bright, beautiful high resolution screen. I had heard rumors that the screen was not that bright, but when kept at about mid-point on the brightness slider, I found that the screen looked great. Here is an un-retouched screenshot comparison of my NZ to the UX. Both are set at the same point on the brightness slider, and as you can see the UX is holding its own.
Before I go into much more about my experience with the UX, let’s take a look at the hardware…
Processor: Sony CXD2230GA
Operating System: Palm OS software version v.5.2
Memory: Total 104 MB (16 MB available for storage of files and programs.
Additional 16 MB available for system back up. Additional 29 MB available for media storage)
Display: TFT color display with backlight, 480 x 320 dots; 65,536 colors
Interface: USB (for HotSync® operation), Infrared (IrDA 1.2), Memory Stick slot,
Bluetooth™, Wireless LAN (IEEE 802.11b WiFi)
Dimensions and Weight: Approx. 4 1/8 x 3 ½ x 23/32 (projecting parts not
included), Approx. 6.2 oz. (including stylus)
Power: Output: DC 5.2VInput: AC 100V – 240V
Battery: Lithium-ion polymer rechargeable battery (internal – non user removable)
Expansion: Memory Stick® media (recognizes Magic Gate & Memory Stick Pro cards)
As I previously mentioned, the UX50 has a silver metallic shell, quite similar to the magnesium shell on my NR70V. The metal gives the CLIÉ a substantial feel, without making it feel too heavy. For comparisons sake, my NR70V weighs 7.2 ounces (204g) while the UX50 weighs just 6.2 ounces (172g). The UX50 actually weighs just 0.1 ounce more than the Tungsten T (with plastic screen protector on). In fact, to go a step further, the NZ90 that I normally carry everyday weighs 10.3 ounces (293g); so you can see that the UX50 is a light-weight in comparison.
From left to right: the UX, NR and NZ. Top view: the UX, NR and NZ. Side View: the UX, NR and NZ
Side by side, the Palm Tungsten T and the UX
This PDA feels solid as a rock – even the swiveling screen feels tight, not the least bit wobbly or loose. It passes Julie’s famous creak test with flying colors.
Looking at the unit when it is closed, you can see that the screen portion – or top half of the PDA – does not meet evenly with the bottom portion.
This leaves the bottom buttons exposed when the screen is in tablet/landscape mode. These buttons are from left to right: the jog-dial, Back button, Web Browser, E-mail and Date Book. Of these, the Web Browser, E-mail and Date Book buttons are re-mappable. To the left of the jog-dial is the microphone, and
continuing to the left is a large loop for those that prefer to keep their PDA on a lanyard (one is included in the box). The jog-dial on the UX is almost better described as a “jog-wheel,” in that it reminds me of the paddle wheel on a riverboat. The jog-dial is wide, barely textured, and inconveniently placed for one handed operation. I have managed to read two complete e-books while testing the UX, and I gave the jog-dial a fair chance – but I dislike it strongly.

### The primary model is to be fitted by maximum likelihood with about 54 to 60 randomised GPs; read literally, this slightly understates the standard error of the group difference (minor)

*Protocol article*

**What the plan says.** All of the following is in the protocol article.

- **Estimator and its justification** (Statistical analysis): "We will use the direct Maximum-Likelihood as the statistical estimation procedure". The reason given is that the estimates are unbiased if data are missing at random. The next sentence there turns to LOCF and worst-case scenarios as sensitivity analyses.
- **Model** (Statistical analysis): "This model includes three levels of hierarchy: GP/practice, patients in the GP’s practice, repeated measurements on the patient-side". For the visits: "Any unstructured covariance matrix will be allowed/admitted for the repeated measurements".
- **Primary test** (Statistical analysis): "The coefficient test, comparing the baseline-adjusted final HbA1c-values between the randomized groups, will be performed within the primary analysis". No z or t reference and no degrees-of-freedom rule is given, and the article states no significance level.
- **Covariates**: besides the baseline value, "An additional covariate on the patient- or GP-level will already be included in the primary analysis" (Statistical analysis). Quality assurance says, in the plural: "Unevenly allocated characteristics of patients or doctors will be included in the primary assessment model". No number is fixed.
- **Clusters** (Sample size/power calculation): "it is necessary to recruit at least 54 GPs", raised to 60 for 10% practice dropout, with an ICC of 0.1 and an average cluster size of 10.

The right edge of the CLIÉ contains from left to right, the stylus silo, the Memory Stick Pro slot, and the headphone jack.
While we are in this area, I should mention that the stylus that comes with the UX is a retractable toothpick that I would only recommend using when you have forgotten your full-size stylus. it appears to have been designed with nothing more in mind than the briefest of entries or screen taps. Using it for any amount of time is guaranteed to bring on a bout of hand-cramping; I think this is easily one of the worst stock styli I have even used. Perhaps since this is a PDA with a built-in keyboard, the stylus was considered more of an
afterthought than it might have been on a traditional handheld. In any case, I suggest you keep a good multi-pen handy when using the UX.
When closed, the stylus measures 2.5″, and when opened it is 3.7″. I found that when carrying the CLIÉ, the stylus would try to pop out of the silo at will, sometimes by as much as 1cm. Even though the stylus hasn’t actually fallen out yet, it appears to be only a matter of time before it does.
I should also mention that in case you didn’t already notice it in my list of contents, the UX does not come with a set of ear-buds. I thought this was a bit chintzy of Sony, especially given the price of this particular high-end CLIÉ.
Moving right along…
The left side contains the Hold/Power sliding button, the Infrared port, the mini-USB port, and the previously mentioned lanyard loop.
Considering the fact that this is a landscape oriented screen, I wonder why Sony didn’t keep the jog-dial on the upper left, like it is for all of it’s other PDAs. It would have been perfect for one-handed operation – scrolling through e-book pages and other items, but instead, they did this combo power/hold slider. The power is turned on by sliding down, and turned off by sliding down again. Hold is achieved by sliding the bar straight up to a locked position, and it is released by sliding the bar back down.